Soccer's governing body FIFA is alarmed at the number of players taking food supplements and has warned of the risks of failing dope tests by taking non-approved products.
Chief medical officer Jiri Dvorak told FIFA's website (www.fifa.com) that around 35 percent of players at World Cup level were regularly taking food supplements, with that figure rising to almost 50 percent at under-17 and under-20 level.
Dvorak said that many players did not seek medical advice and risked failing doping tests as a result. "The marketing strategies of the producers of food supplements are influencing the behaviour of footballers and athletes in general," said Dvorak.
"From different surveys we know that about 60 percent of under-16 athletes in the US are using nutritional supplements daily and all of them believe they will increase their performance. This is definitely not based upon the scientific evidence or literature, which says the opposite."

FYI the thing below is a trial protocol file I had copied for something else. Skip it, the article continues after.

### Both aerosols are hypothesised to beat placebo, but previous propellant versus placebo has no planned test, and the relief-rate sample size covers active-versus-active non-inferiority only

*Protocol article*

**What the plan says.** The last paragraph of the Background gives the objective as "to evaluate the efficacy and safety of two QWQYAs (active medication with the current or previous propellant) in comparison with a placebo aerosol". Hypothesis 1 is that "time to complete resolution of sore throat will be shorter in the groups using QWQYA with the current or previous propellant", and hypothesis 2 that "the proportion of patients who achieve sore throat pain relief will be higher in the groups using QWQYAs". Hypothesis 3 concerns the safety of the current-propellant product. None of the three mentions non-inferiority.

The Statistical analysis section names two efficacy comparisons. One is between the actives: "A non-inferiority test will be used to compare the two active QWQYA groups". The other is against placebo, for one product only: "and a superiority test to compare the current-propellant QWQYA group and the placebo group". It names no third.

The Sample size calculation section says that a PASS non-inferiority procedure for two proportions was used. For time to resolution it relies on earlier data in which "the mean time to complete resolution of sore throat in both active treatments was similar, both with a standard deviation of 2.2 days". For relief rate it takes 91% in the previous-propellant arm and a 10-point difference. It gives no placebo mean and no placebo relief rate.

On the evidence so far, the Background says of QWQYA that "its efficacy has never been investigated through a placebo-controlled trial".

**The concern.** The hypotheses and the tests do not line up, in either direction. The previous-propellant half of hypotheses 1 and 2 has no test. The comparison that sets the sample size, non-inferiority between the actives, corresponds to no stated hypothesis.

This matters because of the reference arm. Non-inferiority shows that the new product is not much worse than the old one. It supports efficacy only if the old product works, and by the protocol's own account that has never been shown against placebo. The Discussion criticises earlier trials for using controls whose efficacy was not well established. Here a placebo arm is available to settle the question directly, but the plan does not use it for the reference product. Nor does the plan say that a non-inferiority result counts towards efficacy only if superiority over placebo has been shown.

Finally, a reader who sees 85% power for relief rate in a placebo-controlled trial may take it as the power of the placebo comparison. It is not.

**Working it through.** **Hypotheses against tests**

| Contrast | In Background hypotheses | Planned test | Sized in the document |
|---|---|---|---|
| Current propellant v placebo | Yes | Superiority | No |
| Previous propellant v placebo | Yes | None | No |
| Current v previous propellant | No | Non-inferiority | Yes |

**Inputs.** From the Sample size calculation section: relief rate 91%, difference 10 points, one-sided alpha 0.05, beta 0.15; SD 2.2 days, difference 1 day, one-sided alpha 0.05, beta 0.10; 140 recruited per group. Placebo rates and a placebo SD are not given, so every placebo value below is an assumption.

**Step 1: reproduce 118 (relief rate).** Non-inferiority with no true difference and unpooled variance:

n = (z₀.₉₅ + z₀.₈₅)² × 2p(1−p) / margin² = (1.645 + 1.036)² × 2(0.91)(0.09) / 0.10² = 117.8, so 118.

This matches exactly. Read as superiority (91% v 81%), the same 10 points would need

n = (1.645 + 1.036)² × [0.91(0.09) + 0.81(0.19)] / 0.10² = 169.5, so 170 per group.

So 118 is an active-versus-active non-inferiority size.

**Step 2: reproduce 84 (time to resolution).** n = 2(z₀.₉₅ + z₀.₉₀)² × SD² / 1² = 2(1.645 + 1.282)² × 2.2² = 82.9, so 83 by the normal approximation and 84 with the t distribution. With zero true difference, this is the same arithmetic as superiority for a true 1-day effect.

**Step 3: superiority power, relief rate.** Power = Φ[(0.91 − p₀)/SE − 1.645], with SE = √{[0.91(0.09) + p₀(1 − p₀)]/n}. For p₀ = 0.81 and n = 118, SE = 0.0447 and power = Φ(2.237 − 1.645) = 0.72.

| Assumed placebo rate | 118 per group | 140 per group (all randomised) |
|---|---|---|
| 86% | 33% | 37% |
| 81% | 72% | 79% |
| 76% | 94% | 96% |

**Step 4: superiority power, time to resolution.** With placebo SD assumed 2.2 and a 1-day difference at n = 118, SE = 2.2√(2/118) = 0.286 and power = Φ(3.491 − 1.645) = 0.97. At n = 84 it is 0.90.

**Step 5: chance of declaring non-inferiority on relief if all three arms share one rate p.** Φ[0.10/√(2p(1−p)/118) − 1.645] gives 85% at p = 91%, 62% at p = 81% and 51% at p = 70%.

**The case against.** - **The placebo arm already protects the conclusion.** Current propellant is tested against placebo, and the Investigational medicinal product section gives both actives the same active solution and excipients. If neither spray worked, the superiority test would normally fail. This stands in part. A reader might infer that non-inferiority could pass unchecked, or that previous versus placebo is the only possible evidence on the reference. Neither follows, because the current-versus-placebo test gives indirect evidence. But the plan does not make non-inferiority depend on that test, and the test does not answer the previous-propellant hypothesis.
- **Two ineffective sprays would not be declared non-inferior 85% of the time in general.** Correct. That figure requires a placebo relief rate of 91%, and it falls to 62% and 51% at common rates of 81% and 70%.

Dvorak said he was both surprised and alarmed that athletes were not seeking specialist advice. "The same scientific studies also show that 70 percent of these young athletes do not seek adequate advice from a nutritional specialist physician, they just take it and believe it will improve their performance."
Dvorak also warned that players risked failing doping tests by taking supplements. "It is well established and proven that many of the food supplements are contaminated by prohibited substances such as anabolic steroids and other substances.